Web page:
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Help Building Gaming Computer


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#1 Goldensage1

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Posted 24 November 2009 - 10:49 PM

My budget for the new computer is: Around 800 USD~ Cheaper is better

What are the primary uses for this computer (IE: mail, web browsing, programming, games, etc)?

Web browsing, but mostly gaming

What software do you intend on using on the computer?

Just normal stuff, firefox, word processors, but I will use matlab.

Do you play games? If so, what type of games?

Yes. I play COD4, Gears of War, Crysis, Counterstrike, COD5...etc.

Do you tend to have a lot of programs running at the same time, or do you close every program when you are done using it?

I usually close programs after I use it.

Do you store a lot of pictures or music on the computer?

Yup.


First, I have no idea how, like, some parts are compatible or not. My dad is helping me to build it, cause he knows how to build it, but also doesnt know what stuff goes with what. I would like for you to give me a list of parts, that when put together would work, and would give me the best gaming experience possible and the best "bang for the buck."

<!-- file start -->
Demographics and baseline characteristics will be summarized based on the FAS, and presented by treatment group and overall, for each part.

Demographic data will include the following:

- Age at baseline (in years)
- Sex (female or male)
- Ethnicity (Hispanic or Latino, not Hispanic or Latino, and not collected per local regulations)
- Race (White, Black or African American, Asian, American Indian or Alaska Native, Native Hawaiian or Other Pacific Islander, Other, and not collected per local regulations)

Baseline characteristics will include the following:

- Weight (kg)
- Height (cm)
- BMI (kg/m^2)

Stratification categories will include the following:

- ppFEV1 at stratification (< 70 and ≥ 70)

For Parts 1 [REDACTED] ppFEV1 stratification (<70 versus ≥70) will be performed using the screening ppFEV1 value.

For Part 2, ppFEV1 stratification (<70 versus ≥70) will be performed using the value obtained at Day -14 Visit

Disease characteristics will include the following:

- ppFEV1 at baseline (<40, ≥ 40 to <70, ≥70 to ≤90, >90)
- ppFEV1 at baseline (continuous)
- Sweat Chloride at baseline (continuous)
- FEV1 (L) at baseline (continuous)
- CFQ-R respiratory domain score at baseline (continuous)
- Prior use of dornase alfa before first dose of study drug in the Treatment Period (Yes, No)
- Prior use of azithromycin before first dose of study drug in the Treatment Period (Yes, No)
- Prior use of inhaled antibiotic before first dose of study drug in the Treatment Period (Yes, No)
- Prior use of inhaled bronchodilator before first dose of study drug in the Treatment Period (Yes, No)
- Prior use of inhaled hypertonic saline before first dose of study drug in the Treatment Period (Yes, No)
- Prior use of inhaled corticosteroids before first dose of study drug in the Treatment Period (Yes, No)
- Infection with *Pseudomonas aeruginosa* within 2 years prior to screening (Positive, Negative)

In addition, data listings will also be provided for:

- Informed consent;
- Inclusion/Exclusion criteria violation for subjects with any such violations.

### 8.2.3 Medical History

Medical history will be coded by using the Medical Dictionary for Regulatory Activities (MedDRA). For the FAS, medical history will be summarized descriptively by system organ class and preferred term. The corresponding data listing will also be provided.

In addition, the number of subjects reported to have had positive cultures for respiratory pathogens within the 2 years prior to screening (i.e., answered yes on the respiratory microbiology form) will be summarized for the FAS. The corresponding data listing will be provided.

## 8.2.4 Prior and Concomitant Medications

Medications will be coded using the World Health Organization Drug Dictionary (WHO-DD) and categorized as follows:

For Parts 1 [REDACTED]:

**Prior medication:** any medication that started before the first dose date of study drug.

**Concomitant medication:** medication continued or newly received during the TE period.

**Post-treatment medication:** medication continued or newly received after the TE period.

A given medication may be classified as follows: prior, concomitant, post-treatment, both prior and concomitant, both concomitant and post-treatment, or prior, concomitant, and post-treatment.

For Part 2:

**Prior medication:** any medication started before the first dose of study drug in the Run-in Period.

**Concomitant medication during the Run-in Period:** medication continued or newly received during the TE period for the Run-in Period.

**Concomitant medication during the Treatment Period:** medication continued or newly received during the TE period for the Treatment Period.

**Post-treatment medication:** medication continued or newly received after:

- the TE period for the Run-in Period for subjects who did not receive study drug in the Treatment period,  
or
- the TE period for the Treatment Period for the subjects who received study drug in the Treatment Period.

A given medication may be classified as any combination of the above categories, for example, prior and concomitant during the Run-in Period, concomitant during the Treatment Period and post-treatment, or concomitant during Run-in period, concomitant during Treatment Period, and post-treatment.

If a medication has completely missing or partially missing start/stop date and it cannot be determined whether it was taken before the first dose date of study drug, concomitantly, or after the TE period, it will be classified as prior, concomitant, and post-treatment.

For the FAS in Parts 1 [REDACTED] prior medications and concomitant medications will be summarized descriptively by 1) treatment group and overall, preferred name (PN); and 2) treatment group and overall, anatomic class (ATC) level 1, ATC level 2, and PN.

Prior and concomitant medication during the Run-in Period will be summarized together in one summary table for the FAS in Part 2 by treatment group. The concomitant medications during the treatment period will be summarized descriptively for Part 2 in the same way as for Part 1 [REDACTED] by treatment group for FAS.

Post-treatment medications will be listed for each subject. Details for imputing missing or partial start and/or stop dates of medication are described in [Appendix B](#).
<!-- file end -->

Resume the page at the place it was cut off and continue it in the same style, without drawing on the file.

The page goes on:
Note that I am going to buy a lot of next-gen games, so I would prefer if you could help me build one that can run even the more graphically intensive games.


THANK YOU!


Btw: I already have a copy of Windows XP Professional, so no need to buy an operating system. A plus!

Edited by Goldensage1, 24 November 2009 - 10:51 PM.


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#2 syscorpsecure

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Posted 25 November 2009 - 12:23 AM

Start by choosing a motherboard as that decision dictates everything else you can install. If you have in mind a processor type (i.e: AMD Phenom x4 Black Edition or an Intel Core2) then you want to definitely concentrate on the ASUS, ABIT, and MSI products.